Let there be light!

June 20, 2008

One of the first things I did when I moved in to my house last summer was to take down the ugly dining room light fixture. I hauled that thing to the curb without a second thought and then spent a year eating in the dark. I’ve learned a lot of things this past year, but perhaps one of the most important lessons is that sometimes it’s okay to live with something that isn’t perfect. In fact, sometimes living with it can be better than living without it.

But then Joe came along. And for $50 bucks he connected my repainted found dining room light. And it was good.

I can only hope that my discarded old light fixture looks this nice in its new home.


Hot Summer in the City

June 16, 2008

I just got back from a whirlwind trip down to the big apple with one of my oldest and dearest friends. We took the train in from Poughkeepsie and proceeded to eat our way through downtown. In the past I’ve stayed in midtown and gotten stressed out from the pace, the people, the traffic, and the pollution. But this trip was different.

We stayed at the Cosmopolitan Hotel in Tribeca–very clean and very close to a lot of things. They do have the world’s smallest bathroom, but we made do just fine. Here’s a rundown of the hightlights: dinner at Red Bamboo (delicious spring rolls and vegan dumplings) one night and Caravan of Dreams the next. (I’m fascinated by raw food and my friend’s gone vegan, so that might explain the restaurant choices).

Tired of having to choose between chocolate and almond croissants? For a stroke of pure genius, try the chocolate almond croissant at Bouley’s, then try the #9 at Hampton Chutney and prepare to blow your mind with spice. Which you can then cool off with iced coffee and a spelt chocolate cupcake from Babycakes.

On Saturday we headed to Brooklyn for the indie craft show-the Renegade Craft Fair–but first checked out the famous Greenmarket at Union Square and loved it.

You know you’re a homeowner when…

June 10, 2008

You decide against a half-day yoga workshop because for the same amount of money you can buy one gallon of porch paint and one gallon of exterior latex paint.

You don’t think twice about reheating day-old coffee instead of brewing a fresh pot.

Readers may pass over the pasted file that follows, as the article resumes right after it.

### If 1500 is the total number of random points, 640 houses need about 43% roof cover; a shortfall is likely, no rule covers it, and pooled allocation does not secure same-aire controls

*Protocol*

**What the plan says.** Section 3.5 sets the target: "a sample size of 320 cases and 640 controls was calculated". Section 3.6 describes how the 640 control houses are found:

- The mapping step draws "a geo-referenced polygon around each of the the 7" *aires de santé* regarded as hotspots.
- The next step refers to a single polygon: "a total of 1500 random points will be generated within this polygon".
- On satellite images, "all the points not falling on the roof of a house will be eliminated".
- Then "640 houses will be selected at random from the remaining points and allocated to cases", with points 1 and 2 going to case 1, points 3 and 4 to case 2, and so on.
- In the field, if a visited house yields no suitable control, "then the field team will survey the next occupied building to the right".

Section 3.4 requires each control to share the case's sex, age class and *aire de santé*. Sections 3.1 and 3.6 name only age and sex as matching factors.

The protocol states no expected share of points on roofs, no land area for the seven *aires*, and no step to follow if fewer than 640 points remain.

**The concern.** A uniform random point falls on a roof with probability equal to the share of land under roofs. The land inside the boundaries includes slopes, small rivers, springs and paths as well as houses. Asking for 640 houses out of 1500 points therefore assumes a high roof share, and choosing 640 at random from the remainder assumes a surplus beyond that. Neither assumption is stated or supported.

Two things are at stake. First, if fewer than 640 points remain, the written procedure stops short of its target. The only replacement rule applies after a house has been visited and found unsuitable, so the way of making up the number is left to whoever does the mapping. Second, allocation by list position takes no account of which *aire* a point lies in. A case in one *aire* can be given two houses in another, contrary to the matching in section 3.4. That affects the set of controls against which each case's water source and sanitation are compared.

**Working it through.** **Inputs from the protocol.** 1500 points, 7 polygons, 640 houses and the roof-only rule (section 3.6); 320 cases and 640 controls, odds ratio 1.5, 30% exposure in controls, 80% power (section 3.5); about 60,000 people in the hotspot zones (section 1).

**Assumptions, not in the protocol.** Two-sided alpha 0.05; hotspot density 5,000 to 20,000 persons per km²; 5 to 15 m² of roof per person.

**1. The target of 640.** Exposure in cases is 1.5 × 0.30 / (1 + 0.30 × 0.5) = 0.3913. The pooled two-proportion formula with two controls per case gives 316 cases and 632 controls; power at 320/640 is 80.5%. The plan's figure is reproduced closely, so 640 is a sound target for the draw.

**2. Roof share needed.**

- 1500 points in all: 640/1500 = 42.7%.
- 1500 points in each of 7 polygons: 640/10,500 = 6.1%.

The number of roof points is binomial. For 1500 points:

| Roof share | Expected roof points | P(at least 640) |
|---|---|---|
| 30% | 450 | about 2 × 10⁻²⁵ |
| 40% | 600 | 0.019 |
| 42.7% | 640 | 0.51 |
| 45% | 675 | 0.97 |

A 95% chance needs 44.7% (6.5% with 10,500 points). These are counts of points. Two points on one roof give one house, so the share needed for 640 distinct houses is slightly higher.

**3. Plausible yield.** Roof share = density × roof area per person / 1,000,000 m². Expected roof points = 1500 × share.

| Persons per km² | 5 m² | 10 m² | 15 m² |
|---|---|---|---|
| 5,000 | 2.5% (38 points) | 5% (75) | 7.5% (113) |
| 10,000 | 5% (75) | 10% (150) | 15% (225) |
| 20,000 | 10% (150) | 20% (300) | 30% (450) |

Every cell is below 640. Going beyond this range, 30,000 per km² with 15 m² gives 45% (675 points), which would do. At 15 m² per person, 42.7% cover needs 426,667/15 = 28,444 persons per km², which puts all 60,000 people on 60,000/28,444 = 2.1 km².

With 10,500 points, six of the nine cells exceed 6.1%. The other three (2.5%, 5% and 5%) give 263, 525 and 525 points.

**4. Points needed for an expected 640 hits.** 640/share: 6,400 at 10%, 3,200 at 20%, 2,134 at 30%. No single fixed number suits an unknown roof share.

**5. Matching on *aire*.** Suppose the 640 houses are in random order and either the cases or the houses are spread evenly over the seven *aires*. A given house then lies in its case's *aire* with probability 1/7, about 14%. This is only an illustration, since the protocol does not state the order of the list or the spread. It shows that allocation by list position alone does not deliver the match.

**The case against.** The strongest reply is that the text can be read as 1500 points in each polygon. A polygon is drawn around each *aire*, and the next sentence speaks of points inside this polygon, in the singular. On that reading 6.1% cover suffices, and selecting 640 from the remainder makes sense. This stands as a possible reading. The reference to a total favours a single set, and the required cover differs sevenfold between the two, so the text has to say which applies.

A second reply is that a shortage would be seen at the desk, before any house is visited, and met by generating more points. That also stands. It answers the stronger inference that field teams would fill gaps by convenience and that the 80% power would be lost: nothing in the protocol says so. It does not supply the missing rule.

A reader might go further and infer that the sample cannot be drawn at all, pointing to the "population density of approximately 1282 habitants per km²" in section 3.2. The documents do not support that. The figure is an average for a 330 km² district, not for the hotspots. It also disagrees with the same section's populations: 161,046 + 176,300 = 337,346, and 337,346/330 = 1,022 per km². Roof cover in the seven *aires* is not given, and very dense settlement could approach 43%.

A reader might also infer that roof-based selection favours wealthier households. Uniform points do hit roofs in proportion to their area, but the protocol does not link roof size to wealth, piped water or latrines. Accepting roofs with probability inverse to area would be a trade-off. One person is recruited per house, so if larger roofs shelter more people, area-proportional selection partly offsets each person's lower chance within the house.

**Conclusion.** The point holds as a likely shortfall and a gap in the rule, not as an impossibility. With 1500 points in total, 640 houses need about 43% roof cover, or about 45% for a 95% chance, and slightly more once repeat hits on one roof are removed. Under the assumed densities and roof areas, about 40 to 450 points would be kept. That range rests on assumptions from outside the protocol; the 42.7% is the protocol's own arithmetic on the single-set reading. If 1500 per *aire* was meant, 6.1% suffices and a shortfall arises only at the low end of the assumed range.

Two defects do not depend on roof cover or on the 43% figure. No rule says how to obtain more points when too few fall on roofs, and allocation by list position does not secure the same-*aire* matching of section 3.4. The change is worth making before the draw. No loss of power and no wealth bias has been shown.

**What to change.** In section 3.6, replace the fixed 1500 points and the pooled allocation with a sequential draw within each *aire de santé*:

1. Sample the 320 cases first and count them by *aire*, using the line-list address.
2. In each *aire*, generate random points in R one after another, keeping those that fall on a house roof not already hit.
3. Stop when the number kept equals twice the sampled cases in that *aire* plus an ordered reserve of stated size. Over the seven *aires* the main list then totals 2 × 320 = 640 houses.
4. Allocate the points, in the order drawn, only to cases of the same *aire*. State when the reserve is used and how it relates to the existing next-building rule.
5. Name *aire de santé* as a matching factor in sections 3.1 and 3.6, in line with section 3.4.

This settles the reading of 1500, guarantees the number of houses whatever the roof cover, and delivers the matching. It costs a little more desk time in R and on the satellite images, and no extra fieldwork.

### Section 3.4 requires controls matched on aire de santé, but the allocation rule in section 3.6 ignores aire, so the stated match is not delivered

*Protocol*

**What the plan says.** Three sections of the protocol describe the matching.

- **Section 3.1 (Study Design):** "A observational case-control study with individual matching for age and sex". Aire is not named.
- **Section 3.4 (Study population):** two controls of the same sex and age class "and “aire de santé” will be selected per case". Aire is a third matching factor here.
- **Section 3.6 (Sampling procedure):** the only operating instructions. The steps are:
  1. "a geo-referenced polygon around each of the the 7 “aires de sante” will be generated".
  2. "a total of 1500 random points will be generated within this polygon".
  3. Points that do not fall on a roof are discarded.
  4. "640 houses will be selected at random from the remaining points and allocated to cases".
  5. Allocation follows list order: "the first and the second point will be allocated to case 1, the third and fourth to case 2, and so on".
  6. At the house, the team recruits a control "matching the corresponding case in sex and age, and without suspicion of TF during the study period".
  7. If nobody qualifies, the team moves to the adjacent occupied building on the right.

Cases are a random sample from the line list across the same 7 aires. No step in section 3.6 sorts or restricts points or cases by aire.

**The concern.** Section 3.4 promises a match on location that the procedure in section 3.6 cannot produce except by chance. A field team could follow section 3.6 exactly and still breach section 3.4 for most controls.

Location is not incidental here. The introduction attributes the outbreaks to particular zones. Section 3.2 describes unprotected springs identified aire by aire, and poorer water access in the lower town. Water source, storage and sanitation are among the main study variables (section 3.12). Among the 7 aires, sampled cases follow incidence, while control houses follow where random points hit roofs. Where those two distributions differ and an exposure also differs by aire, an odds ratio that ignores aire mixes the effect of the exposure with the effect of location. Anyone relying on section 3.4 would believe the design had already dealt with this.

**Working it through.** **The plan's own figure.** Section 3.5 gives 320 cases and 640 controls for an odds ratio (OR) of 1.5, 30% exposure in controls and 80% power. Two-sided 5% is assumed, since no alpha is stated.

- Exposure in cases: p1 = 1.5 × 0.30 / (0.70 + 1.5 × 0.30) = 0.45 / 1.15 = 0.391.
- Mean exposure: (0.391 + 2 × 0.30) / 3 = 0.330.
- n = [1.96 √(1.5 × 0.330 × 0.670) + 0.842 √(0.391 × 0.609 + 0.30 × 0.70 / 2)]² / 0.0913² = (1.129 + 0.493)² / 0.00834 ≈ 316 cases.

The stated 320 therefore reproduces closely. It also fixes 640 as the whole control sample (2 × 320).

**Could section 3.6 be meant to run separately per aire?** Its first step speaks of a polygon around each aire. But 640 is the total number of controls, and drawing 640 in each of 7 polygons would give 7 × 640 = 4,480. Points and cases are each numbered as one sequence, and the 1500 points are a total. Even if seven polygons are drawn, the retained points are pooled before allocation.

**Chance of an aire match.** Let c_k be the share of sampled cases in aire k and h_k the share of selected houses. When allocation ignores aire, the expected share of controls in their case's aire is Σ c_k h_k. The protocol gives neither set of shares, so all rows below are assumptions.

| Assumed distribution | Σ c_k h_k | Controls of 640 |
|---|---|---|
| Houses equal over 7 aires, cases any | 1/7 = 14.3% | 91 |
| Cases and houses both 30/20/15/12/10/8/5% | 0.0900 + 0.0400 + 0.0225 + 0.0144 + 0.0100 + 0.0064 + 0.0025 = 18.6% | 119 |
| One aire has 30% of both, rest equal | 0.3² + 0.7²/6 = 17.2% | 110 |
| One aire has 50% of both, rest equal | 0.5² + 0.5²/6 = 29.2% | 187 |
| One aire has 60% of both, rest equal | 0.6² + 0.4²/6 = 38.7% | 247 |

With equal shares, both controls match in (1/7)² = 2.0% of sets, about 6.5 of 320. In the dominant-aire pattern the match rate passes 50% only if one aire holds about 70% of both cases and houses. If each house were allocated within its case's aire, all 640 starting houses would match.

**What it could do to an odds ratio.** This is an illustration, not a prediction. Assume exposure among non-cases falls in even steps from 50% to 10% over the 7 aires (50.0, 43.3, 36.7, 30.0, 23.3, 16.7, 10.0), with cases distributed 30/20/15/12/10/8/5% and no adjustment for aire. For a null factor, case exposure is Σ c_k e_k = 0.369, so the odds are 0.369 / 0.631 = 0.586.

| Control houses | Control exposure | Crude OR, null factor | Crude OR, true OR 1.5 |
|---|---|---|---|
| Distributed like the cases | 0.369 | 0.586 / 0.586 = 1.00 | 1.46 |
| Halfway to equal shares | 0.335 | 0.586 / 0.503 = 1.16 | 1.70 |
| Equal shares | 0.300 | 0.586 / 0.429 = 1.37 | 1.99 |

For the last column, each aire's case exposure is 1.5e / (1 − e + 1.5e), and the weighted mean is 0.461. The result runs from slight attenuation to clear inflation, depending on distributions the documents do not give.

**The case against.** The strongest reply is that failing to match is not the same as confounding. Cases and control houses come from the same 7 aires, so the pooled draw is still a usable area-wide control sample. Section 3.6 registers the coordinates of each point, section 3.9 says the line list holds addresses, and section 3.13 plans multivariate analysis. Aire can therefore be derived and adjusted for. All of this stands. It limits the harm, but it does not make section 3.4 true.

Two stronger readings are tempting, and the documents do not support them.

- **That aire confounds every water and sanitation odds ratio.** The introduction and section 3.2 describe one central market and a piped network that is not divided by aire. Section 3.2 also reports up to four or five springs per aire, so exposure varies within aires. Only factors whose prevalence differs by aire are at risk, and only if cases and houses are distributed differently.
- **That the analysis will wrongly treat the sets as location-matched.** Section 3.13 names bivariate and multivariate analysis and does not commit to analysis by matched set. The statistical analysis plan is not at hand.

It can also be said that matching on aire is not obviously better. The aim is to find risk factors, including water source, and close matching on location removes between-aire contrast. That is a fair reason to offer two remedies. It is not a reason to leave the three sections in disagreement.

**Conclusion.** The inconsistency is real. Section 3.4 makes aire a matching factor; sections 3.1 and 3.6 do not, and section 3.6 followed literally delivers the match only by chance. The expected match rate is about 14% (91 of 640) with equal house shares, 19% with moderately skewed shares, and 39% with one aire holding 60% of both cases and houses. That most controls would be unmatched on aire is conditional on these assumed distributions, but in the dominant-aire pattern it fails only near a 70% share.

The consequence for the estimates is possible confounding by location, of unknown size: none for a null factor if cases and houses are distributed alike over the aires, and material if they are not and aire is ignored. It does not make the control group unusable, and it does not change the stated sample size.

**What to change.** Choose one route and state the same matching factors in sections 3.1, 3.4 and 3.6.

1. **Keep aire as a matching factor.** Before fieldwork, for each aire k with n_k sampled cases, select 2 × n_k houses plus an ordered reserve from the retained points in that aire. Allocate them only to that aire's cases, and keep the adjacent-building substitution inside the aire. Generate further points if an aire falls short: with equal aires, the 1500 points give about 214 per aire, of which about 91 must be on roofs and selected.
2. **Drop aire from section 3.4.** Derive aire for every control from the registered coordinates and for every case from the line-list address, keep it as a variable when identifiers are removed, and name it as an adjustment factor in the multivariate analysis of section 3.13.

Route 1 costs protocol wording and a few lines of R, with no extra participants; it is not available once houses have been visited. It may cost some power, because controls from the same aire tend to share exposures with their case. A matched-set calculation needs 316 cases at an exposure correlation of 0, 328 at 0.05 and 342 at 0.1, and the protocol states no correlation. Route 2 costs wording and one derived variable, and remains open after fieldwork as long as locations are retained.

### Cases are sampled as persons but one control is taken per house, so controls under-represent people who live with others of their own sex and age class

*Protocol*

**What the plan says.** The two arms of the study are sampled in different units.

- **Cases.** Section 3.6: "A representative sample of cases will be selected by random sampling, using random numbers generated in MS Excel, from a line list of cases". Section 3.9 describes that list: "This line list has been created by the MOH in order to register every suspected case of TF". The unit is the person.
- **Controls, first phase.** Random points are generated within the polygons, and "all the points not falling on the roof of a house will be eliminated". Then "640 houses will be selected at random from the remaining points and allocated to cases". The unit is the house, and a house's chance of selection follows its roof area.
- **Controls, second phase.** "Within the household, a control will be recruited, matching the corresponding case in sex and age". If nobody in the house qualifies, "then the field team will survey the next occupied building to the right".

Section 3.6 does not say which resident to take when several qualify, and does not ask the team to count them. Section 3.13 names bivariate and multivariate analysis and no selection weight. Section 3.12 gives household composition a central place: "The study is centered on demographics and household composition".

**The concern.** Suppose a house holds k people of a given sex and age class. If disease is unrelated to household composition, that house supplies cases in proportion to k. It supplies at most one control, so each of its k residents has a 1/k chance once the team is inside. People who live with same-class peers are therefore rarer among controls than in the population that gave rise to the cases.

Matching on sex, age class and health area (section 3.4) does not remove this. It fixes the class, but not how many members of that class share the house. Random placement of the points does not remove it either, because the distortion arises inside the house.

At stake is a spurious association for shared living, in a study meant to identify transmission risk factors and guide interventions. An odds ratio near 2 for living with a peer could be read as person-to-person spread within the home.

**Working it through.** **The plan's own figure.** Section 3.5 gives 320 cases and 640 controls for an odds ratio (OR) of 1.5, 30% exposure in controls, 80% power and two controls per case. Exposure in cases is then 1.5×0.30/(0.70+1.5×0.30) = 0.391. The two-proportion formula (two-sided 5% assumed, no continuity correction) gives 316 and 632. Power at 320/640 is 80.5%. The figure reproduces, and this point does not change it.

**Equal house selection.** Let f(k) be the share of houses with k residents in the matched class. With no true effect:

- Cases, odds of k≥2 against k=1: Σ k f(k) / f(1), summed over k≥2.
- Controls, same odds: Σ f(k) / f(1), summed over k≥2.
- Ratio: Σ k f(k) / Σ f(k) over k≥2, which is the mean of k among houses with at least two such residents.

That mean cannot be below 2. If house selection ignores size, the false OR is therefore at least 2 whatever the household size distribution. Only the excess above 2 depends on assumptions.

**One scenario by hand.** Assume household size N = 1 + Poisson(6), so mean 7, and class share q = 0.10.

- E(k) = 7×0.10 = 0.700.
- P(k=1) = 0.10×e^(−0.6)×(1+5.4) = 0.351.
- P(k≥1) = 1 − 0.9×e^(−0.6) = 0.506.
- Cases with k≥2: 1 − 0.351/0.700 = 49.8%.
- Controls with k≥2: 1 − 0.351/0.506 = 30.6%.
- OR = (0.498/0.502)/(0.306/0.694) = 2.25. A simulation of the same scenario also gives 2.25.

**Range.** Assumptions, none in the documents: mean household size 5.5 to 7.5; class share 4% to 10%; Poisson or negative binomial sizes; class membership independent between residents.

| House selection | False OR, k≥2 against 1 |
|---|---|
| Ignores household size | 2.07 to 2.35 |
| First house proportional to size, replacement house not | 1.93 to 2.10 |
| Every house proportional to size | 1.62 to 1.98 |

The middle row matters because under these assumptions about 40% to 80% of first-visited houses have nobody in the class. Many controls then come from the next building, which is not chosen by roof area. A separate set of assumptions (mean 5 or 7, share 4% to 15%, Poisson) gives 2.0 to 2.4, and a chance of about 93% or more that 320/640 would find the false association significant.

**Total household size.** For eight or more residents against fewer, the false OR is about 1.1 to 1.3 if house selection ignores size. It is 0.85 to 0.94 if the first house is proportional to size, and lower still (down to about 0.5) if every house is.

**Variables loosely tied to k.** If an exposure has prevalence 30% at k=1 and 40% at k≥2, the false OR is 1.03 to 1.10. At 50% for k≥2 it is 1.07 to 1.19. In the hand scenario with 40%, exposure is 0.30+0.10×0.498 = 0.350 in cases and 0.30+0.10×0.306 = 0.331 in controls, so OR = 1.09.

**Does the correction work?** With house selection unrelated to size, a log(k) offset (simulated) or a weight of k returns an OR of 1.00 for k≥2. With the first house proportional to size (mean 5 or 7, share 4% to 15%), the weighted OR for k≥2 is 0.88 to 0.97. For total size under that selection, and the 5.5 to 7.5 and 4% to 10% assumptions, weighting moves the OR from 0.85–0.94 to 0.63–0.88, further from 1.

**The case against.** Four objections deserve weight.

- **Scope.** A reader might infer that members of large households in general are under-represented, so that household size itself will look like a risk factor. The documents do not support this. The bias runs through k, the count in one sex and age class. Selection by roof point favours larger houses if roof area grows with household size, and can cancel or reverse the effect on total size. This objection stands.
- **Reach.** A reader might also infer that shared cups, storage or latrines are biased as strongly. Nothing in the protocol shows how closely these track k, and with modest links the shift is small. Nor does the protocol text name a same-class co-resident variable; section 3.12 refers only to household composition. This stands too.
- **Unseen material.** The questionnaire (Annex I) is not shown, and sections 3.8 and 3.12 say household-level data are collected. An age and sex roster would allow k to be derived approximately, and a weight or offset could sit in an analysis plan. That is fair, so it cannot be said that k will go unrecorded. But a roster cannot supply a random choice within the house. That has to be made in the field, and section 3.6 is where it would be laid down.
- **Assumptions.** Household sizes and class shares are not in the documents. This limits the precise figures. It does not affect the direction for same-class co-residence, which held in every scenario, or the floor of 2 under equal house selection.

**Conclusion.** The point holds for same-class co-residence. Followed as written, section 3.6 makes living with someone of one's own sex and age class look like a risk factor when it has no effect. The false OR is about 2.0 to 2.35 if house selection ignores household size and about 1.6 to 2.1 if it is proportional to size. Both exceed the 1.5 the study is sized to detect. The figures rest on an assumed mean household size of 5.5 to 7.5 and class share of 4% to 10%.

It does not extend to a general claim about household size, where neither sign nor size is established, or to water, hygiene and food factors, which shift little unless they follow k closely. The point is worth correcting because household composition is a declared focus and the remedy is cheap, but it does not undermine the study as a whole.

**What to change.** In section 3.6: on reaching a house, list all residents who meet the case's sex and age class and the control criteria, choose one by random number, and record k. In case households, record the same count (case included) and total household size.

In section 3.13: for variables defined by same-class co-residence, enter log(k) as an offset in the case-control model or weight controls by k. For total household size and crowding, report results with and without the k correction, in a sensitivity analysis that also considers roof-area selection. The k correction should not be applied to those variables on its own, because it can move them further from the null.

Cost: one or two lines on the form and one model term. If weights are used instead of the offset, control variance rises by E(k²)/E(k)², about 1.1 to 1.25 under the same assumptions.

You unplug your toaster, hairdryer, and office powerstrip when not in use.

You feel pure joy when you compare this month’s electric bill to last month’s.

You dream about a clothesline for the backyard and new wainscoting for the upstairs bathroom.

For the Love of Peonies

June 8, 2008

All I managed to do with the peonies last fall was cut them back and then put a little cage over them this spring. But apparently, that was enough!

A Front Porch Summer

June 8, 2008

Sometimes you need a real incentive to begin a task. My latest incentive involves a small iron table and four chairs that fit perfectly on my front porch. Picked up at a garage sale, the royal blue just needed two cans of spray paint (Lowe’s carries the perfect color–Sea Glass.)   New fabric and padding attached with trusty staple gun and it’s going to look great. Once I paint the porch.

I really don’t have any excuse not to work on that porch. Last summer, it was at the bottom of the priority list, but we did rip out the old carpeting. Yesterday I started scrubbing away years of grime and took down the ancient green plastic shades. It’s already looking brighter and cleaner.

The goal? To sit at my little table, drink my latte and read the paper.


June 4, 2008

I glanced out the upstairs window yesterday evening and spotted Ruth in the yard.  At first I couldn’t figure out what whe was doing–she wasn’t bunched up and crouching.  She was, um, relaxing. She was lounging like a satisfied cat. And she was right outside my back door. Clearly she feels at home here.

Yet Another Reason to Love Vermont

June 3, 2008

It’s not like we actually need more things to love about the Maple state. What we actually need are more reasons to love upstate New York–besides the Hudson river and the post-apocalyptic architecture of Rockefeller Plaza.  But here it is!  Leave it to Vermonters to not only come up with such a sentence for trespassing teenagers, but to actually go through with it.

As a writing teacher, however, I have to question the continued use of writing (and reading) as a form of punishment. Will these kids really gain an appreciation for Frost’s poetry? Or will they just make sure they plan the next kegger for an abandoned barn?